Cape Town - Fires in the Cape Winelands have wreaked havoc over the past three weeks, as over hundreds of Western Cape firefighters have been working around the clock to minimise damage.
In some cases, the forces of nature were too strong to hold off.
Calais Wine Estate
Most recently, on 17 January, Calais Wine Estate outside Paarl was affected by the fires when the farm's 1692 Calais Manor House was burnt.
Although the walls of the structure was still standing, the thatched roof and wooden elements were completely destroyed.
"The fire in the Paarl area is being fanned by strong wind and several properties remain at risk," the provincial public works department said in a statement on Tuesday.
At least 200 firefighters struggled to contain the fire, assisted by two helicopters as well as two helicopters from the Defence Force.
The blaze started on Monday on the slopes of the Du Toitskloof pass.
For Wednesday, 18 January, another hot and windy day has been forecast in the Paarl valley, which could fan flames and hamper firefighting efforts.
SEE: Weather Update: Extreme high fire dangers continue along with Cape fires
Firefighters, on Tuesday, were attending to 19 fires across the Western Cape, while still trying to put out the Paarl fire which was "out of control".
Apart from Paarl, fires were burning on the Cape Peninsula, West Coast, and in the Cape Winelands, the provincial public works department said in a statement.
Wildfires also damaged several homes in Vredehoek and Oranjezight on Monday night and in the early hours of Tuesday morning.
SEE: ALERT: Cape Town fire closes Deer Park
Since the start of the New Year, wildfires has been plaguing the Western Cape. Here are some of the major wine farms and properties that suffered damage.
Augusta Kleinbosch & Druk My Niet
Two guest farm structures in Paarl were destroyed last week when different fires rages through the Paarl region, also fueled by strong winds and high temperatures.
The main house and restaurant at Augusta Kleinbosch guest farm were burnt down, as well as structures on Druk My Niet wine farm and self-catering cottages. The restaurant at Augusta Kleinbosch was also destroyed.
Alexandra Mcfarlane, the winemaker and viticulturist at Druk-My-Niet Wine Estate told SAPeople that the “devastating fire swept through our farm and destroyed our vineyards, cellar and houses.
"The owners and foreman and family have been displaced and have lost everything…”
Photos from the fires show the historic buildings ablaze.
SEE: PICS: Fires consume historic buildings in Paarl
Last week Tuesday, over 150 Western Cape firefighters managed to contain the Paarl fire, after it destroyed over 650 hectares of vegetation and historic buildings.
In Sir Lowry’s Pass Village in Somerset West, the four-star Bezweni Lodge was burnt down on 3 January.
Photos show the property's thatched roof and parts of the structure of the property aflame. The day after the fire, lodge manager Peter Weideman posted a video of what was left of the lodge...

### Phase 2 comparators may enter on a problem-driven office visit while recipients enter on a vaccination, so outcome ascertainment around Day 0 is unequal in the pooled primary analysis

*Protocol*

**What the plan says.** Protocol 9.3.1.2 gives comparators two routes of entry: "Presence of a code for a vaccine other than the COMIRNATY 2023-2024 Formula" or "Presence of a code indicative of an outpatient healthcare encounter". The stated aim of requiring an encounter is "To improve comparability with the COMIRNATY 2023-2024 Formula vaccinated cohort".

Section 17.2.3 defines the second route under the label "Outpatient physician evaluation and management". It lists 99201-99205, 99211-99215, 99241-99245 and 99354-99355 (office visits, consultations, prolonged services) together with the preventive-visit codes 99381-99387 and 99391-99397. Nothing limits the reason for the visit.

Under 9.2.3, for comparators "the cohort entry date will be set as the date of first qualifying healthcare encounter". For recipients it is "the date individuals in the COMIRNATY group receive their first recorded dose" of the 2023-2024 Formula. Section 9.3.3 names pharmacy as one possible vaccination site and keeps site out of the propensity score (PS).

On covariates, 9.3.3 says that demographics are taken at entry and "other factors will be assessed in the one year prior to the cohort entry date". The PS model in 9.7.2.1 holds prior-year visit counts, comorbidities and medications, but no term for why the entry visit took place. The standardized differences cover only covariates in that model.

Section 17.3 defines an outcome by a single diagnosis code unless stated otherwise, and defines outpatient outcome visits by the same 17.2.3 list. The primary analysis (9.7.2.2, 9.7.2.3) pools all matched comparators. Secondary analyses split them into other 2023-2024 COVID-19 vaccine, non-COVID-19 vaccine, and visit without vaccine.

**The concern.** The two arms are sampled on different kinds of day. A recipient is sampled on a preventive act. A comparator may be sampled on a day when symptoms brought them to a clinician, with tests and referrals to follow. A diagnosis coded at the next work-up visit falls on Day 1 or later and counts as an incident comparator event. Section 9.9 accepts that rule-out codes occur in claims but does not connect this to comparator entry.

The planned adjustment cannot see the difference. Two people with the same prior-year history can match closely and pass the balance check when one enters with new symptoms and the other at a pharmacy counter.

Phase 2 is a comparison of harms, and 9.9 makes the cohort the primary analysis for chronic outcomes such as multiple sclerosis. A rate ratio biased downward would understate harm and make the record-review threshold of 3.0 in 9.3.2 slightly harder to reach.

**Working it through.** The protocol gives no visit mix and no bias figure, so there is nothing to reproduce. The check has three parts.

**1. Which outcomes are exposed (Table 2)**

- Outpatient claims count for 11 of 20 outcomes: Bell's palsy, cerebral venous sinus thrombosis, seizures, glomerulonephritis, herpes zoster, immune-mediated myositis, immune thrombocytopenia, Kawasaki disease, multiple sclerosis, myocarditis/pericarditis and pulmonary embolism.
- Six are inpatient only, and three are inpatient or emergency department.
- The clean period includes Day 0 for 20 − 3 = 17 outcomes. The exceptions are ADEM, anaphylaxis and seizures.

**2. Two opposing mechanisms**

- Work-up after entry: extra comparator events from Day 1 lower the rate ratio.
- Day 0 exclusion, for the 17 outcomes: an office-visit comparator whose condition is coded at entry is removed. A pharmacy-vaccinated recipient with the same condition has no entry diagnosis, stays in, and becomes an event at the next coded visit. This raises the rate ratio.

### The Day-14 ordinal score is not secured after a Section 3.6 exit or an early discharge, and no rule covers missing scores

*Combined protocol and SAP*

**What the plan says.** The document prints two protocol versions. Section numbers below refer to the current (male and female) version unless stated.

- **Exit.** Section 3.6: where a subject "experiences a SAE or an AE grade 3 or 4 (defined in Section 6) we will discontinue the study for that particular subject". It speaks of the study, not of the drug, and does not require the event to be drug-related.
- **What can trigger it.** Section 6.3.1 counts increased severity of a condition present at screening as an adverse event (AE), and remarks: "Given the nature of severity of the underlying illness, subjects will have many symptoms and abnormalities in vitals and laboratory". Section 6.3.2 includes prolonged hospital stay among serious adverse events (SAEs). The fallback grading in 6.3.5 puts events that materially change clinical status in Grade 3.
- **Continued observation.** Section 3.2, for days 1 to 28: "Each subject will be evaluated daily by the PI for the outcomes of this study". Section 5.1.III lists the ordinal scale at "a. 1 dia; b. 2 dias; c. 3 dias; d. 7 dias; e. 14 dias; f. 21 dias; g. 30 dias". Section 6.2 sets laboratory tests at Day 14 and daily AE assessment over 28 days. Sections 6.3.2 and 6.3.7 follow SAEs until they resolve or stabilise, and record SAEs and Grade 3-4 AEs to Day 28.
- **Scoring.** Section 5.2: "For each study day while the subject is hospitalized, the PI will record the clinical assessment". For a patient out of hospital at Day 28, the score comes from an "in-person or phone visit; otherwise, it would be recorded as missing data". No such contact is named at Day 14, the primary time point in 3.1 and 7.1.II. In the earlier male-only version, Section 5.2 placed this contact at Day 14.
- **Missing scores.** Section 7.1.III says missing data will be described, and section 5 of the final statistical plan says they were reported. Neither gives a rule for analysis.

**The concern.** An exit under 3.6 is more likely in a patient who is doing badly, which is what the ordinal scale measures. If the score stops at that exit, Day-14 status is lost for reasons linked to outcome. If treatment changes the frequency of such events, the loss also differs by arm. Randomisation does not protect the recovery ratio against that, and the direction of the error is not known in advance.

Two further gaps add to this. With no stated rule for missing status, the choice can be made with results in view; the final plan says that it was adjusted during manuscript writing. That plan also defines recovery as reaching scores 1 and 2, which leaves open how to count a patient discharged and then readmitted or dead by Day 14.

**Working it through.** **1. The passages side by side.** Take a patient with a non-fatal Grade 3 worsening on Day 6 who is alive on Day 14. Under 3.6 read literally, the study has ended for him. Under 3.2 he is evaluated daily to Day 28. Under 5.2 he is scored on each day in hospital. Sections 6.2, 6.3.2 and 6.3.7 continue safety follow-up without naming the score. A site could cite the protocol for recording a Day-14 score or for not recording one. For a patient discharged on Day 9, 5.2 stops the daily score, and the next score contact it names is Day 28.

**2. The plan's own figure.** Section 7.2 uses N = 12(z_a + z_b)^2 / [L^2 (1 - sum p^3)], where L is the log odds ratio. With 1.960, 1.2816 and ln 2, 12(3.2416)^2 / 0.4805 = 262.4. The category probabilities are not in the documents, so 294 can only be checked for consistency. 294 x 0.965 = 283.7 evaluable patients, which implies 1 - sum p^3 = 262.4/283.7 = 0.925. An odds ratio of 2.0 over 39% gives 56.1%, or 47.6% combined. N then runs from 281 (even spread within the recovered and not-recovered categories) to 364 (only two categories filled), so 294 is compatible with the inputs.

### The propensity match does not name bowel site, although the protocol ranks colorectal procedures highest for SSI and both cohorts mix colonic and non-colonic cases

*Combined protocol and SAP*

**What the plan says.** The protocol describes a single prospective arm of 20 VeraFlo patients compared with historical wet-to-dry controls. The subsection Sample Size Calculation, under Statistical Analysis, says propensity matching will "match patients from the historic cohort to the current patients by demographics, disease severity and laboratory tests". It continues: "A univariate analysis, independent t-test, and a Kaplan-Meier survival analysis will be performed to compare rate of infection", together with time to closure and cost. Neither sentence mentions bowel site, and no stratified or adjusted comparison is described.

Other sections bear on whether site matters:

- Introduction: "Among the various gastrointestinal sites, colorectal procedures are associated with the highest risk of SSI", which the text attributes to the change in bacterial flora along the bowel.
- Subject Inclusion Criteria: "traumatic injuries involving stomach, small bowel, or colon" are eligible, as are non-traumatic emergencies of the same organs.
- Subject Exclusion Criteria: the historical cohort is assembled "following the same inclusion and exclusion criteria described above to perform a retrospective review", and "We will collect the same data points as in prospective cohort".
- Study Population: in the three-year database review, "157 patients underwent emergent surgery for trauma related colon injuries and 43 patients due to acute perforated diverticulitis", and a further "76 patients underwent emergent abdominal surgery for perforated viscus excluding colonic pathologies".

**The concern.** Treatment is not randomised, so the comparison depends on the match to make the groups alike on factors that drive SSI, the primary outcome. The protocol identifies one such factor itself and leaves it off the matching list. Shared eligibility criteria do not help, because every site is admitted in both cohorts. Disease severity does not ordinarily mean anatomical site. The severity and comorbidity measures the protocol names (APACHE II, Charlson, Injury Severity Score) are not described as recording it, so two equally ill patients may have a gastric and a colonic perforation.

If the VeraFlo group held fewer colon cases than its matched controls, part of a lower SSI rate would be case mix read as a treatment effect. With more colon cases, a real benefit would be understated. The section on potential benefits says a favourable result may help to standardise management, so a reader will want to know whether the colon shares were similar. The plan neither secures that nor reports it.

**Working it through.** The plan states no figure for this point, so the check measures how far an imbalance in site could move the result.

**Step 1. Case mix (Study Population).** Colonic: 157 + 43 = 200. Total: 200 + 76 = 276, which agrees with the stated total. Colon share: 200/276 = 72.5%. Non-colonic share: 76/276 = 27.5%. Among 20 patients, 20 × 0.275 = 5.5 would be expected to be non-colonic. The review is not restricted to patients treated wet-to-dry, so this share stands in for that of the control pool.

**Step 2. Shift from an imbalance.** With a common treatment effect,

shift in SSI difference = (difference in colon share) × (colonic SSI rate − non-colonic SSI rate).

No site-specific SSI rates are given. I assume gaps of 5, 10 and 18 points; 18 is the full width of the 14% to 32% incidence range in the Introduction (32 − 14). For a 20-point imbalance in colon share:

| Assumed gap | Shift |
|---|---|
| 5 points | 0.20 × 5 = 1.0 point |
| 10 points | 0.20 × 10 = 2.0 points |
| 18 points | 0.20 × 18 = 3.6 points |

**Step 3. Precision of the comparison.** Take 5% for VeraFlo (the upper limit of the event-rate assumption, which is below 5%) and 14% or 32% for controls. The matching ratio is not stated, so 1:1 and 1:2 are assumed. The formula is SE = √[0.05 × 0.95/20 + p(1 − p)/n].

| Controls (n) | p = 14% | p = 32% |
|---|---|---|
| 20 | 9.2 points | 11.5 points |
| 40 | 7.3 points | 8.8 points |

The City of Cape Town's fire head, Ian Schnetler said that blazes on the slopes of the Helderberg mountains, burnt down the Bezweni lodge and damaged more than 600 hectares.
Lourensford Wine Estate
At Lourensfort Wine Estate, where the same Helderberg fire was raging since the first week of January, firefighters contained the blaze only after major damage.
Structures on the property was damaged, along with hectares of vegetation. The property dedicated their weekly market to donating to the Volunteer Wildfire Services in the Western Cape.
The donation drive and auction supporting the VWS and several other firefighting associations and raised over R25 000 on the day.
In the Badberg Mountains, where a raging fire was contained on Wednesday, 11 January, guests staying at the popular Goudini Spa in the Slanghoek Valley had to evacuated.
Fire services were on the scene already battling the blaze on a number of the buildings and rondawels on the property, some of which burnt down.
Last week Vergelegen Wines also reported over 40% of its 3 000 ha farm had burnt in the fires. Fortunately, no buildings were damaged.
For Wednesday, 18 January, the South African Weather Service forecast more extremely high fire dangers in the Western Cape.
Authorities suspect, however, that some of the fires are acts of arson. Investigators have been deployed to probe the cause of devastating fires within the City of Cape Town, which amount to over 4 500 since November last year.
This means that Cape Town firefighters have responded to an average of 75 fires a day over a period of two-and-a-half months.
What to read next on Traveller24:
- Weather Update: Extreme high fire dangers continue along with Cape fires
- ALERT: Cape Town fire closes Deer Park
- WATCH + PICS: Kruger roads closed due to more rains, flooding